A disposition to blend

One of the more pleasing conclusions I’ve come to after years of careful attention to South African wine (and much pleasure and exasperation) is that local winemakers are particularly good at blending varieties, probably because they are, for whatever reason, more interested in doing so than their counterparts in other so-called New World winemaking countries, such as the United States, Australia and Chile.

It’s hard nowadays to realise how unimportant grape varieties were to drinkers a century ago when the Europeans had a virtual monopoly of top-end stuff at least. Although different grape varieties were associated with particular areas (pinot noir and chardonnay in Burgundy, riesling in Germany and shiraz in the Rhône valley), wines were invariably labelled according to their place of origin.

They still are in classic Europe, whereas the dominant practice in newer wine-producing countries is to name wines after the grape varieties used. The latter gained force in the United States 60-odd years ago to help improve the local product by giving an alternative to lazily naming wines after the European regions that producers wanted to kid their customers the wines approximated.

Almost inevitably, though, a vague and unfortunate consumer understanding emerged that if varietalism is desirable then mono-varietalism must be better. If cabernet sauvignon is good then pure cabernet must be best, even though generally it is blended with other varieties in Bordeaux.

In South Africa, though, the list of pure cabernet wines is probably shorter than that of Bordeaux-style red blends. For many producers of both a blend and a mono-varietal wine, the blend is generally the more expensive and prestigious — Kanonkop’s Paul Sauer versus its Cabernet Sauvignon, for instance. And a number of wineries make a positive virtue out of including all five of the main red Bordeaux grapes, some even proudly reflecting this in the wine’s name, such as De Toren Fusion V, Raka Quinary and Constantia Glen 5.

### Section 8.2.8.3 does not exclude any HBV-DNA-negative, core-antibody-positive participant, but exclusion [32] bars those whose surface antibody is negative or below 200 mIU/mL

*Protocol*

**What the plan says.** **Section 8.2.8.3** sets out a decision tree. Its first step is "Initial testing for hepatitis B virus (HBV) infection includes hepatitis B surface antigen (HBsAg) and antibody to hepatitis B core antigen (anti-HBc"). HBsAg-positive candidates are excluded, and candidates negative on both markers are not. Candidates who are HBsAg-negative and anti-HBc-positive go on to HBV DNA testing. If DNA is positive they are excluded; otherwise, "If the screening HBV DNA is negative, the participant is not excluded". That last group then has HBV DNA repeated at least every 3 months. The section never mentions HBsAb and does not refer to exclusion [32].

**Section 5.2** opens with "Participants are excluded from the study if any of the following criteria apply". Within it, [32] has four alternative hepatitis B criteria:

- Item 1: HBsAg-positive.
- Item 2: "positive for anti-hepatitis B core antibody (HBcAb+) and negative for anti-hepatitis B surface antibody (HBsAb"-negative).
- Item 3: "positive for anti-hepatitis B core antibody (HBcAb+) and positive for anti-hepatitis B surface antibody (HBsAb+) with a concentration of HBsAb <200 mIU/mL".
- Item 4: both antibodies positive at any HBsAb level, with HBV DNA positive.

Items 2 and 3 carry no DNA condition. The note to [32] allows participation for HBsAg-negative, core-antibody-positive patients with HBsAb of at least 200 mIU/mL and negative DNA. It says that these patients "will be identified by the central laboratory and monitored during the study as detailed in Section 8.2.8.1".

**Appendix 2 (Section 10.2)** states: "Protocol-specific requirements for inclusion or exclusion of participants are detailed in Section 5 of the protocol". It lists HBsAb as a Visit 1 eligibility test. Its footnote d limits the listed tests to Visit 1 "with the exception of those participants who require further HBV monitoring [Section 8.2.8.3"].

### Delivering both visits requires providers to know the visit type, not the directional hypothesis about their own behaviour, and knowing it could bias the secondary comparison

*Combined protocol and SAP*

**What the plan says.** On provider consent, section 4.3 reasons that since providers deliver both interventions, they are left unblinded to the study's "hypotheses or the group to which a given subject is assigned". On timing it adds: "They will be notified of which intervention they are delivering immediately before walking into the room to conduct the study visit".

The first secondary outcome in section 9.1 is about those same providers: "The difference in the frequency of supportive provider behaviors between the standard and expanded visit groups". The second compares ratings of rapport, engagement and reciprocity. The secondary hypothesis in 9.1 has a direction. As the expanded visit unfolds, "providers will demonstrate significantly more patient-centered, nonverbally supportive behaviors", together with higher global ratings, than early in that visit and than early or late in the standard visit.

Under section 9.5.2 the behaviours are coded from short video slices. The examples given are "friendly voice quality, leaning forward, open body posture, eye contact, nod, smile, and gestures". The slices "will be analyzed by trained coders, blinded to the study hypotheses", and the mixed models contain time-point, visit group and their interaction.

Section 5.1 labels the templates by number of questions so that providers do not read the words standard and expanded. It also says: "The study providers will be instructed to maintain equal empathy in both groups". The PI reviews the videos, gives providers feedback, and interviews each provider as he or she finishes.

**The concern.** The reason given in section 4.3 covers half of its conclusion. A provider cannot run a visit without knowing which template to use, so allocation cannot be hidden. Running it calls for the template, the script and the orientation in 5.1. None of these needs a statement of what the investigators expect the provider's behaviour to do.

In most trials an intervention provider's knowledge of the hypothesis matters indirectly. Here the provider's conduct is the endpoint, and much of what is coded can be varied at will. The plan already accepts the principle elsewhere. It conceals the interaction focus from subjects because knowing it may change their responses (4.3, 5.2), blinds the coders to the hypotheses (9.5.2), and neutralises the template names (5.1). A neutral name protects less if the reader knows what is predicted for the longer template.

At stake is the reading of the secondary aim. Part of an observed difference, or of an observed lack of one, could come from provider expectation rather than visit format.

This disposition to blend varieties speaks eloquently of a consciousness of a winemaking history that is long compared to those of most countries outside Europe, and it supports a view of South African wine falling somewhere between the Old and New Worlds in character and aspiration.

It is a good and welcome thing. It means that our winemakers are always particularly open to experimenting with new and traditional combinations of grapes.

Some grapes do resist promiscuity, such as pinot noir, chardonnay and riesling. And ambitious wines from shiraz are less often blended, although it’s happening more now that some fine Swartland wines (Badenhorst, Spice Route Malabar, Sequillo and Lammershoek, for example) are showing another possible way.

Blending of white wines is less customary in the Cape but that too is changing. This category is now arguably the most exciting of all, not only the model borrowed from Bordeaux of mixing sauvignon and semillon but also indigenous blends based on chenin blanc and taking in a number of other varieties. Again the latter is a Swartland-based development – the Sadie Palladius marked the great breakthrough.

It’s all a potent symbol of the kind that Archbishop Desmond Tutu would enjoy – when the will to build new unity out of diversity has such happy results as it does in South African wine.

 

First published in the Mail & Guardian, 8-14 April 2011

 

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